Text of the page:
Your big data architecture also needs to perform in concert with your organization’s supporting infrastructure. For example, you might be interested in running models to determine whether it is safe to drill for oil in an offshore area given real-time data of temperature, salinity, sediment resuspension, and a host of other biological, chemical, and physical properties of the water column.

It might take days to run this model using a traditional server configuration. However, using a distributed computing model, what took days might now take minutes.

Performance might also determine the kind of database you would use. For example, in some situations, you may want to understand how two very distinct data elements are related. What is the relationship between buzz on a social network and the growth in sales? This is not the typical query you could ask of a structured, relational database.

A graphing database might be a better choice, as it is specifically designed to separate the “nodes” or entities from its “properties” or the information that defines that entity, and the “edge” or relationship between nodes and properties. Using the right database will also improve performance. Typically the graph database will be used in scientific and technical applications.

Other important operational database approaches include columnar databases that store information efficiently in columns rather than rows. This approach leads to faster performance because input/output is extremely fast. When geographic data storage is part of the equation, a spatial database is optimized to store and query data based on how objects are related in space.

Organize big data services and tools

Not all the data that organizations use is operational. A growing amount of data comes from a variety of sources that aren’t quite as organized or straightforward, including data that comes from machines or sensors, and massive public and private data sources. In the past, most companies weren’t able to either capture or store this vast amount of data. It was simply too expensive or too overwhelming.

Even if companies were able to capture the data, they did not have the tools to do anything about it. Very few tools could make sense of these vast amounts of data. The tools that did exist were complex to use and did not produce results in a reasonable time frame.

In the end, those who really wanted to go to the enormous effort of analyzing this data were forced to work with snapshots of data. This has the undesirable effect of missing important events because they were not in a particular snapshot.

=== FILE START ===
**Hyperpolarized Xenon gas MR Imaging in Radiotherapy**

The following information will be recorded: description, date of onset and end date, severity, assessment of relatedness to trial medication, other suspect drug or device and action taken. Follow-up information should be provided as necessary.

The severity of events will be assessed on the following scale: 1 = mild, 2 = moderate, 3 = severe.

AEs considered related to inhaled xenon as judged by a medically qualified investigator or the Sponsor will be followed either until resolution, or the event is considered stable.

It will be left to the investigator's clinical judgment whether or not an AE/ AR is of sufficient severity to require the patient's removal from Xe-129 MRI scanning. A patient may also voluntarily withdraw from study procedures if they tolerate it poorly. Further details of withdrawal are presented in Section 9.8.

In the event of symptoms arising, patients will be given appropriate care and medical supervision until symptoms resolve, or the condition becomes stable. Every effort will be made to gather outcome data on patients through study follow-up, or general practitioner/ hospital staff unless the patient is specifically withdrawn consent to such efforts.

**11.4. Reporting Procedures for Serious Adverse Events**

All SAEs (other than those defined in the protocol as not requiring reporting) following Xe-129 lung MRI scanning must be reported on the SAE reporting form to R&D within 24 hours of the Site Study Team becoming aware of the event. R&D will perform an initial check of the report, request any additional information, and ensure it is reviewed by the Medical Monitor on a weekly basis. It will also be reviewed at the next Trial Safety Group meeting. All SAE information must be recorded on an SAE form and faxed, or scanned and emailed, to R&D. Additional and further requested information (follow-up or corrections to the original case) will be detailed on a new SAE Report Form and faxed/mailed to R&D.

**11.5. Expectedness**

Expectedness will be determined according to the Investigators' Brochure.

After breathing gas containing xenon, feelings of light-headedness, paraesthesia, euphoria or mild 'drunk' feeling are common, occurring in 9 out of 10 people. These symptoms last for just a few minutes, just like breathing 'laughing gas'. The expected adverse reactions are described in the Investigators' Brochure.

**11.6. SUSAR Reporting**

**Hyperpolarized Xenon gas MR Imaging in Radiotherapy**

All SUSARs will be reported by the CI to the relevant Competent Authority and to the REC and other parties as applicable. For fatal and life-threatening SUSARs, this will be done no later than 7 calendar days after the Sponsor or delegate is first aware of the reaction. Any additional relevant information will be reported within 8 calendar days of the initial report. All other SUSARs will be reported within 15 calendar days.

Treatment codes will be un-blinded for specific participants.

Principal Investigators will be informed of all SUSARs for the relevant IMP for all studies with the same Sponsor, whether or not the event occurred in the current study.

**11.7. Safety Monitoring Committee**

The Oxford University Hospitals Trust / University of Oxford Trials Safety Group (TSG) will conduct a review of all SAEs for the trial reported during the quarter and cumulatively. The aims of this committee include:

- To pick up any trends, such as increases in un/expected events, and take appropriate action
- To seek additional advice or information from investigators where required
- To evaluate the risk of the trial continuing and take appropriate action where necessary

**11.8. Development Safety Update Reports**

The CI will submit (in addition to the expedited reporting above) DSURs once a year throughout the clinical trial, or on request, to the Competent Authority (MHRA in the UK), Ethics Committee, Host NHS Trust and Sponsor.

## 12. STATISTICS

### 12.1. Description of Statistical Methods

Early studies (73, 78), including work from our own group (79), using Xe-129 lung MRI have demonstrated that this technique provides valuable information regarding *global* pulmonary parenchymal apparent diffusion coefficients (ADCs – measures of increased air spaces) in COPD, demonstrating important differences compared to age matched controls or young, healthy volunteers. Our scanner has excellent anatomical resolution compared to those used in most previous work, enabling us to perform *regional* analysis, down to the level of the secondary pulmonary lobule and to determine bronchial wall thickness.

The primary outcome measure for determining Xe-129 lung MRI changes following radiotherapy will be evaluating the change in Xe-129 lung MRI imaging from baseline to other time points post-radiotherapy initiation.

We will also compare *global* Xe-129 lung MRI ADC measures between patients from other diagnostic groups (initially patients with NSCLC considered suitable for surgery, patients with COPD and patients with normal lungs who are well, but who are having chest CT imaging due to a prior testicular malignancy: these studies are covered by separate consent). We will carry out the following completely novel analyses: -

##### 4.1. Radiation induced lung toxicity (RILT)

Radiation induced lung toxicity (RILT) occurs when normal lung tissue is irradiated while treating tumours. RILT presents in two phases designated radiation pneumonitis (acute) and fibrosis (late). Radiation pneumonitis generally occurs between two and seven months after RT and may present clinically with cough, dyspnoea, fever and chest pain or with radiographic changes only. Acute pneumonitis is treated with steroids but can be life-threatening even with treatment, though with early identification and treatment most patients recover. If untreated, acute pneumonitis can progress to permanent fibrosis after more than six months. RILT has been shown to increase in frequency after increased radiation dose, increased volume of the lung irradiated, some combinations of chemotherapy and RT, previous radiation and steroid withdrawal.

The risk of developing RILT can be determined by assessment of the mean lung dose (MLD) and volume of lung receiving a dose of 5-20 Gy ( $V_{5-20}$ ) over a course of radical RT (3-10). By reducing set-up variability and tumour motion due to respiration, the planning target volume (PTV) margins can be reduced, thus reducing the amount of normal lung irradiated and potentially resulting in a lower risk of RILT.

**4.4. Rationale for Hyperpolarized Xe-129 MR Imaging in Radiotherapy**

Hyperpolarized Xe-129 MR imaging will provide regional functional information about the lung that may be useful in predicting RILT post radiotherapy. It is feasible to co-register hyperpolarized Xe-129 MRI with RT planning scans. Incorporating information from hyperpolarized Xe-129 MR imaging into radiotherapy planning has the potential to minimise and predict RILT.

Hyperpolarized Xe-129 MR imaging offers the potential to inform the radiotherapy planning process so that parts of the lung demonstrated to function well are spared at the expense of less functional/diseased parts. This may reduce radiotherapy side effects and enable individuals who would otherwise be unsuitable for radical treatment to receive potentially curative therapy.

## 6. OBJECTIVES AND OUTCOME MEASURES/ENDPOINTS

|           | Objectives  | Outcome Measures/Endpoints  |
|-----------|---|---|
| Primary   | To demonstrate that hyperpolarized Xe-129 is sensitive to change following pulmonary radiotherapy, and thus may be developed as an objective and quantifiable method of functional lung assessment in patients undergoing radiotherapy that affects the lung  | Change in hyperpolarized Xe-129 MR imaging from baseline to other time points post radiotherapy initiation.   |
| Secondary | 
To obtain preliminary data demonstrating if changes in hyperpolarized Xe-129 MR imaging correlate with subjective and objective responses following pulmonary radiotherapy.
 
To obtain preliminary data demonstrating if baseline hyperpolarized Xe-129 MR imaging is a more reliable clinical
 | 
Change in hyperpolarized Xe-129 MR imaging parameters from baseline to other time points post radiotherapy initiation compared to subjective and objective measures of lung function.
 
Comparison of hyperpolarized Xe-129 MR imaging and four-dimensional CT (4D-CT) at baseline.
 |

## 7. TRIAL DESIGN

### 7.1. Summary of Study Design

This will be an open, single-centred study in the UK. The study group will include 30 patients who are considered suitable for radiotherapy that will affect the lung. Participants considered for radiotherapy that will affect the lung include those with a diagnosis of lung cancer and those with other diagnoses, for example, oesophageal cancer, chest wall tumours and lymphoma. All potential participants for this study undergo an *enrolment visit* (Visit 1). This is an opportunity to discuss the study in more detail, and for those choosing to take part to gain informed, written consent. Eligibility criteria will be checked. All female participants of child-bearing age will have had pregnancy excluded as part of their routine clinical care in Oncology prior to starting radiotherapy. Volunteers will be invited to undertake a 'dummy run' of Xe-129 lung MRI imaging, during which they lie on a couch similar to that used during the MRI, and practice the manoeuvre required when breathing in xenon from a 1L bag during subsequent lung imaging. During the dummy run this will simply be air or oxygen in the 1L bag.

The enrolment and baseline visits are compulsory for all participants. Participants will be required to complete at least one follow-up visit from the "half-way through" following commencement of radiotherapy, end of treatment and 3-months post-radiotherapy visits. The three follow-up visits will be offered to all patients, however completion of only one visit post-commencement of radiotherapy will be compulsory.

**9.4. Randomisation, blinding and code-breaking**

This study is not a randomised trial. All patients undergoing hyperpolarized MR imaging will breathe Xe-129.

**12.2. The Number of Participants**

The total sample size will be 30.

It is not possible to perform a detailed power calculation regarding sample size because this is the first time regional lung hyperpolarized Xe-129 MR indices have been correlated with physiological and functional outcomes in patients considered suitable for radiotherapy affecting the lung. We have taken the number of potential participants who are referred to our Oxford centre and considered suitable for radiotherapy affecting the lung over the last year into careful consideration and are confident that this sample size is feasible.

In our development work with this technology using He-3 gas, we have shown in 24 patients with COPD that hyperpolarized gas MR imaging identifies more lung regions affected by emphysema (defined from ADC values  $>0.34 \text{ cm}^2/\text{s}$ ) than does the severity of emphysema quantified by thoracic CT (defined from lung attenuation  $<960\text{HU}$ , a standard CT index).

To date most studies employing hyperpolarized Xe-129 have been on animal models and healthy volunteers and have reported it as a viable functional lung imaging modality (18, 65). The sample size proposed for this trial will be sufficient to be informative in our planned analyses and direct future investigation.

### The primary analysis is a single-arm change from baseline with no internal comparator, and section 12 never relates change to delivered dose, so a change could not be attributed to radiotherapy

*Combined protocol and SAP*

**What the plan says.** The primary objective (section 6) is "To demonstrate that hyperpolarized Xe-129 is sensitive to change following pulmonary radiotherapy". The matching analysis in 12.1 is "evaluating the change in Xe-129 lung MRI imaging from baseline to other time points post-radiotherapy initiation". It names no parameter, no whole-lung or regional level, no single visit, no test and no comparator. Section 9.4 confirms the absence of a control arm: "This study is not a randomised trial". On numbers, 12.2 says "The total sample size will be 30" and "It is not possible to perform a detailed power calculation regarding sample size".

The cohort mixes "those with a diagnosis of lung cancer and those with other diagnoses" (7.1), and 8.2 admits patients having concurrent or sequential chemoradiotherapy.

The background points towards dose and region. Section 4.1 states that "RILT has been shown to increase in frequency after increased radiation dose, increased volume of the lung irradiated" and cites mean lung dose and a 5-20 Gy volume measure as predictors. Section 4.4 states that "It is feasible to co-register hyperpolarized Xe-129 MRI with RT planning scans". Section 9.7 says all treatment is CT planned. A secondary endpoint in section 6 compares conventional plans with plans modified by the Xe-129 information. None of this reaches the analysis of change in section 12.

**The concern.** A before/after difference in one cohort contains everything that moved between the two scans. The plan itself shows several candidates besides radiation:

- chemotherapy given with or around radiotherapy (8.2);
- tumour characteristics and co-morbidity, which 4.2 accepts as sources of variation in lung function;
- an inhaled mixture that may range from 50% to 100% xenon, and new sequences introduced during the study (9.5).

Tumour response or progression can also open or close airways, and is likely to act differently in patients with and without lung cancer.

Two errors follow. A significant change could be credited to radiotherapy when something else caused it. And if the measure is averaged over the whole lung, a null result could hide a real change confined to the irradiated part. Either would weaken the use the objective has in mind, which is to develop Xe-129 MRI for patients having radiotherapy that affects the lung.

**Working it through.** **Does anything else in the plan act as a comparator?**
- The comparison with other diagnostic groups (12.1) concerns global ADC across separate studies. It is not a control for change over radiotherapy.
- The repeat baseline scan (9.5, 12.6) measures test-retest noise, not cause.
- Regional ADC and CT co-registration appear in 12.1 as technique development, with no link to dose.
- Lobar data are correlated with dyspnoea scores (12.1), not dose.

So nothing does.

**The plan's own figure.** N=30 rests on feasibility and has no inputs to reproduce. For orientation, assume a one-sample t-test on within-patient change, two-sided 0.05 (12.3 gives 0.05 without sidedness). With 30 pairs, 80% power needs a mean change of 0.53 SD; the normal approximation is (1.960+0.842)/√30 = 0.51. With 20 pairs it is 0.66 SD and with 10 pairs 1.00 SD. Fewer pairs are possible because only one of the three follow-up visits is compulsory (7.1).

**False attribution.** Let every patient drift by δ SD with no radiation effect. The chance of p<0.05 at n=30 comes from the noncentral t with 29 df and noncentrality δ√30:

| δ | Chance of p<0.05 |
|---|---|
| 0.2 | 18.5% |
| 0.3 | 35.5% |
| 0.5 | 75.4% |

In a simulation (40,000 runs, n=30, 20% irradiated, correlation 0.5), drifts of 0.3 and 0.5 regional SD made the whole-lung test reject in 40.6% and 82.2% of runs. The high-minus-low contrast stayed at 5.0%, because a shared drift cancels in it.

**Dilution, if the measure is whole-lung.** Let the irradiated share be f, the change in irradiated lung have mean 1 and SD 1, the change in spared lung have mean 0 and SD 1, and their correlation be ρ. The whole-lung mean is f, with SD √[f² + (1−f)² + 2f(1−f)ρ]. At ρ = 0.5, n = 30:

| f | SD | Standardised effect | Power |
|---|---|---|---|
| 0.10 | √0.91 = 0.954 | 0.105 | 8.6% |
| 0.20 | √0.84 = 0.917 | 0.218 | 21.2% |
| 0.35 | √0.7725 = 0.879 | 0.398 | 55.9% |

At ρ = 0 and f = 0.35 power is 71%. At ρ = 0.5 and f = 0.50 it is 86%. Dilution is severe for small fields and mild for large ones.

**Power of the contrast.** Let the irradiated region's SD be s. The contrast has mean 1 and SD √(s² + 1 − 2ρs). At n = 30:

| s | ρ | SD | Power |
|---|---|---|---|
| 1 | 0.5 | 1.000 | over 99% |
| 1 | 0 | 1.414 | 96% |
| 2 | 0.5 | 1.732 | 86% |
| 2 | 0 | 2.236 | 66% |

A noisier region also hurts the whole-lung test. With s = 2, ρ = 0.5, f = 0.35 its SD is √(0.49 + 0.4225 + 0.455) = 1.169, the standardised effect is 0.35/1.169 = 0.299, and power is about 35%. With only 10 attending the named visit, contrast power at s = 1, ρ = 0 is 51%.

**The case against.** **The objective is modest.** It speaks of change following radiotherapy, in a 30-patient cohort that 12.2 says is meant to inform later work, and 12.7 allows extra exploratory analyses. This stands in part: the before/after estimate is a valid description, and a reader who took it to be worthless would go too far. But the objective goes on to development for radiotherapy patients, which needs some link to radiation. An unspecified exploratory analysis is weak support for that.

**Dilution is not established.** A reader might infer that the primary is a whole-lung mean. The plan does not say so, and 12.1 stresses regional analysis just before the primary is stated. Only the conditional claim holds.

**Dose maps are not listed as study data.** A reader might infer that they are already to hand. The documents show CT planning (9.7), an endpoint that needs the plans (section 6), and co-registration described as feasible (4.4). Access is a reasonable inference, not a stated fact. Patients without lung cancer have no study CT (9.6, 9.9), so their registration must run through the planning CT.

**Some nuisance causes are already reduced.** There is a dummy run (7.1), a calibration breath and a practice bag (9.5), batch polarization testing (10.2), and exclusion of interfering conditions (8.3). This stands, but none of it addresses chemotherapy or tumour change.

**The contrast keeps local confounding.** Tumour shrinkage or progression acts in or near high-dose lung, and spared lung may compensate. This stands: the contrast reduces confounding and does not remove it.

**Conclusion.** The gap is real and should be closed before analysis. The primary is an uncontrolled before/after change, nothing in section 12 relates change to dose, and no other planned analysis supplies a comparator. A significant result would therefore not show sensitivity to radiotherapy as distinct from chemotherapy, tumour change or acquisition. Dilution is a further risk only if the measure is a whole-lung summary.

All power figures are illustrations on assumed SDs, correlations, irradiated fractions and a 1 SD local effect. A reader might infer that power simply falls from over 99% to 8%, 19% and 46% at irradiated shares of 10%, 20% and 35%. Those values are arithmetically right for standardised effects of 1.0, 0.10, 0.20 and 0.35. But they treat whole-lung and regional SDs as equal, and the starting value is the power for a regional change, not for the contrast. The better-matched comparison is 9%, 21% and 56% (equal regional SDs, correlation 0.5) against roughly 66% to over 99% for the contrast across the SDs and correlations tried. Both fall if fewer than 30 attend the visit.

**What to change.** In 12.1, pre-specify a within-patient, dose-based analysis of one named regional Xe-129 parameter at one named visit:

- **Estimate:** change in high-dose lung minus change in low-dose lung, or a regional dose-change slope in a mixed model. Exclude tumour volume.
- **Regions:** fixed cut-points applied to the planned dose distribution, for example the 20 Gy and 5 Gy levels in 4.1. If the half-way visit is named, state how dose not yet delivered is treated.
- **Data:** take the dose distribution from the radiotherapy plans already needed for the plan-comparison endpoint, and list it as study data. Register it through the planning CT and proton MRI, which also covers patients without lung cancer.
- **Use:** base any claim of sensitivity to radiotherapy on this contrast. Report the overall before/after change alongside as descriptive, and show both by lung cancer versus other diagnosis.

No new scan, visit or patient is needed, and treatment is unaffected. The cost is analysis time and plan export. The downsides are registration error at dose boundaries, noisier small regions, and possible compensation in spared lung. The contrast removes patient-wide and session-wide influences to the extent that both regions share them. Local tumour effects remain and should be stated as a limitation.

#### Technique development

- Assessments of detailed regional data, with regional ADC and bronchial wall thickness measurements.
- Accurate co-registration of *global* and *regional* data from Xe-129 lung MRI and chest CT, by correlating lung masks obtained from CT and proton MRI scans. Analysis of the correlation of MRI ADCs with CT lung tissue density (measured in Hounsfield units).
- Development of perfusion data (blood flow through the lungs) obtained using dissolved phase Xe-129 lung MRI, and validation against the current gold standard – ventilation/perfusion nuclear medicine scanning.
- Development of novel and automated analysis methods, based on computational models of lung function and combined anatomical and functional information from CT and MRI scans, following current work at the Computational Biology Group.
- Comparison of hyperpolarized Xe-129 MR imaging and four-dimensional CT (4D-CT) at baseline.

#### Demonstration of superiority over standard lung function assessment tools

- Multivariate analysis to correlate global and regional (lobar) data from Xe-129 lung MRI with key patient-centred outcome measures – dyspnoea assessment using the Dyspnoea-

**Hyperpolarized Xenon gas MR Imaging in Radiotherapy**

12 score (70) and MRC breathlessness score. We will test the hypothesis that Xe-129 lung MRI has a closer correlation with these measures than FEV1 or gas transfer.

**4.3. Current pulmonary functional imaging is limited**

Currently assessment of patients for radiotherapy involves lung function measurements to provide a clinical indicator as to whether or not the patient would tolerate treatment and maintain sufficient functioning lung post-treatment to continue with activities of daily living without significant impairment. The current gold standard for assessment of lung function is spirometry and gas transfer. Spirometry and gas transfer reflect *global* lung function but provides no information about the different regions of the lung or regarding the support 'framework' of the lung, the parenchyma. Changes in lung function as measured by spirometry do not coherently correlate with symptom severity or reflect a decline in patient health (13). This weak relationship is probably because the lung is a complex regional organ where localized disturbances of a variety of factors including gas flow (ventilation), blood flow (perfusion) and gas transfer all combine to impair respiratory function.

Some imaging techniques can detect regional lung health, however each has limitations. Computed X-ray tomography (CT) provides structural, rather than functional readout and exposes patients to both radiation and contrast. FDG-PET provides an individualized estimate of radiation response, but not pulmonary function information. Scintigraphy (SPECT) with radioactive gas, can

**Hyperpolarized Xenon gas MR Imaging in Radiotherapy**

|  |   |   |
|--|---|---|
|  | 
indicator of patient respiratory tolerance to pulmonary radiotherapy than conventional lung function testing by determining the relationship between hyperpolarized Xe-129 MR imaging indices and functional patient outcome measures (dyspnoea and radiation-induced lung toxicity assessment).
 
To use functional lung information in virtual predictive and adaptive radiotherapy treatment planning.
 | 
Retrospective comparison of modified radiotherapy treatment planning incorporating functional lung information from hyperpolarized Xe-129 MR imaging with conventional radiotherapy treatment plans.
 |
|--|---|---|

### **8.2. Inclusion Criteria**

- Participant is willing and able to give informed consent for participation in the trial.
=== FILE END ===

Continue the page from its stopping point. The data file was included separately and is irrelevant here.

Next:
MapReduce, Hadoop, and Big Table for big data

With the evolution of computing technology, it is now possible to manage immense volumes of data. Prices of systems have dropped, and as a result, new techniques for distributed computing are mainstream. The real breakthrough happened as companies like Yahoo!, Google, and Facebook came to the realization that they needed help in monetizing the massive amounts of data they were creating.

These emerging companies needed to find new technologies that would allow them to store, access, and analyze huge amounts of data in near real time so that they could monetize the benefits of owning this much data about participants in their networks.

Their resulting solutions are transforming the data management market. In particular, the innovations MapReduce, Hadoop, and Big Table proved to be the sparks that led to a new generation of data management. These technologies address one of the most fundamental problems — the capability to process massive amounts of data efficiently, cost-effectively, and in a timely fashion.


MapReduce was designed by Google as a way of efficiently executing a set of functions against a large amount of data in batch mode. The “map” component distributes the programming problem or tasks across a large number of systems and handles the placement of the tasks. It also balances the load and manages failure recovery. Another function called “reduce” aggregates all the elements back together to provide a result.

Big Table

Big Table was developed by Google to be a distributed storage system intended to manage highly scalable structured data. Data is organized into tables with rows and columns. Unlike a traditional relational database model, Big Table is a sparse, distributed, persistent multidimensional sorted map. It is intended to store huge volumes of data across commodity servers.


Hadoop is an Apache-managed software framework derived from MapReduce and Big Table. Hadoop allows applications based on MapReduce to run on large clusters of commodity hardware. The project is the foundation for the computing architecture supporting Yahoo!’s business. Hadoop is designed to parallelize data processing across computing nodes to speed computations and hide latency.

Two major components of Hadoop exist: a massively scalable distributed file system that can support petabytes of data and a massively scalable MapReduce engine that computes results in batch.